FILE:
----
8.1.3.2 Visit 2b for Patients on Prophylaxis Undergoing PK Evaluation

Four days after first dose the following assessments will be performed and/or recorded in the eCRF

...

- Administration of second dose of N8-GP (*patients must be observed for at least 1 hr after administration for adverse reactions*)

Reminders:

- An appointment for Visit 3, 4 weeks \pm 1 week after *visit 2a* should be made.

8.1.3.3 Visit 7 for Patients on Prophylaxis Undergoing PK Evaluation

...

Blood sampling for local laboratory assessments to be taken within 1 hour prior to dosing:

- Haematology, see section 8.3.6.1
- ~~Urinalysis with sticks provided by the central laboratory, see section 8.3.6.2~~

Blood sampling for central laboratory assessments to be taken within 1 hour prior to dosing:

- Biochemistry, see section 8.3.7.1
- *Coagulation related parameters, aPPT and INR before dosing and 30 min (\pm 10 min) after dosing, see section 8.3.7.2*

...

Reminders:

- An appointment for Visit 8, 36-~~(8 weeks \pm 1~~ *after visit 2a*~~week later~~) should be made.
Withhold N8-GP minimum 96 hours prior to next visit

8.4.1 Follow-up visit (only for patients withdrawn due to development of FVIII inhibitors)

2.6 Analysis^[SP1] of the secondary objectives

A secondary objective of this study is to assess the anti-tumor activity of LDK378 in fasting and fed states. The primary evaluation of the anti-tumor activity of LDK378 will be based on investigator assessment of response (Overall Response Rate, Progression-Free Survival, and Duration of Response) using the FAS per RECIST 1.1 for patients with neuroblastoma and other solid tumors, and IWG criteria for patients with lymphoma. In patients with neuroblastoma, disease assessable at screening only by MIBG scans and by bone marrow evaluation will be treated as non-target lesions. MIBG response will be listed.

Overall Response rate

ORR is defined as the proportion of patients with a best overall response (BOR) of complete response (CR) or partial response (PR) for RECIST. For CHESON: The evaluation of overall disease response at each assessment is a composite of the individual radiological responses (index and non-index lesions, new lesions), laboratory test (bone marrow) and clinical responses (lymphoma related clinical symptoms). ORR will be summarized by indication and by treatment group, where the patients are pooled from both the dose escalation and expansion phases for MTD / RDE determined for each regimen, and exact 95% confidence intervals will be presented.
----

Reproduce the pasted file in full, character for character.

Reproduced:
8.1.3.2 Visit 2b for Patients on Prophylaxis Undergoing PK Evaluation

Four days after first dose the following assessments will be performed and/or recorded in the eCRF

...

- Administration of second dose of N8-GP (*patients must be observed for at least 1 hr after administration for adverse reactions*)

Reminders:

- An appointment for Visit 3, 4 weeks \pm 1 week after *visit 2a* should be made.

8.1.3.3 Visit 7 for Patients on Prophylaxis Undergoing PK Evaluation

...

Blood sampling for local laboratory assessments to be taken within 1 hour prior to dosing:

- Haematology, see section 8.3.6.1
- ~~Urinalysis with sticks provided by the central laboratory, see section 8.3.6.2~~

Blood sampling for central laboratory assessments to be taken within 1 hour prior to dosing:

- Biochemistry, see section 8.3.7.1
- *Coagulation related parameters, aPPT and INR before dosing and 30 min (\pm 10 min) after dosing, see section 8.3.7.2*

...

Reminders:

- An appointment for Visit 8, 36-~~(8 weeks \pm 1~~ *after visit 2a*~~week later~~) should be made.
Withhold N8-GP minimum 96 hours prior to next visit

8.4.1 Follow-up visit (only for patients withdrawn due to development of FVIII inhibitors)

2.6 Analysis^[SP1] of the secondary objectives

A secondary objective of this study is to assess the anti-tumor activity of LDK378 in fasting and fed states. The primary evaluation of the anti-tumor activity of LDK378 will be based on investigator assessment of response (Overall Response Rate, Progression-Free Survival, and Duration of Response) using the FAS per RECIST 1.1 for patients with neuroblastoma and other solid tumors, and IWG criteria for patients with lymphoma. In patients with neuroblastoma, disease assessable at screening only by MIBG scans and by bone marrow evaluation will be treated as non-target lesions. MIBG response will be listed.

Overall Response rate

ORR is defined as the proportion of patients with a best overall response (BOR) of complete response (CR) or partial response (PR) for RECIST. For CHESON: The evaluation of overall disease response at each assessment is a composite of the individual radiological responses (index and non-index lesions, new lesions), laboratory test (bone marrow) and clinical responses (lymphoma related clinical symptoms). ORR will be summarized by indication and by treatment group, where the patients are pooled from both the dose escalation and expansion phases for MTD / RDE determined for each regimen, and exact 95% confidence intervals will be presented.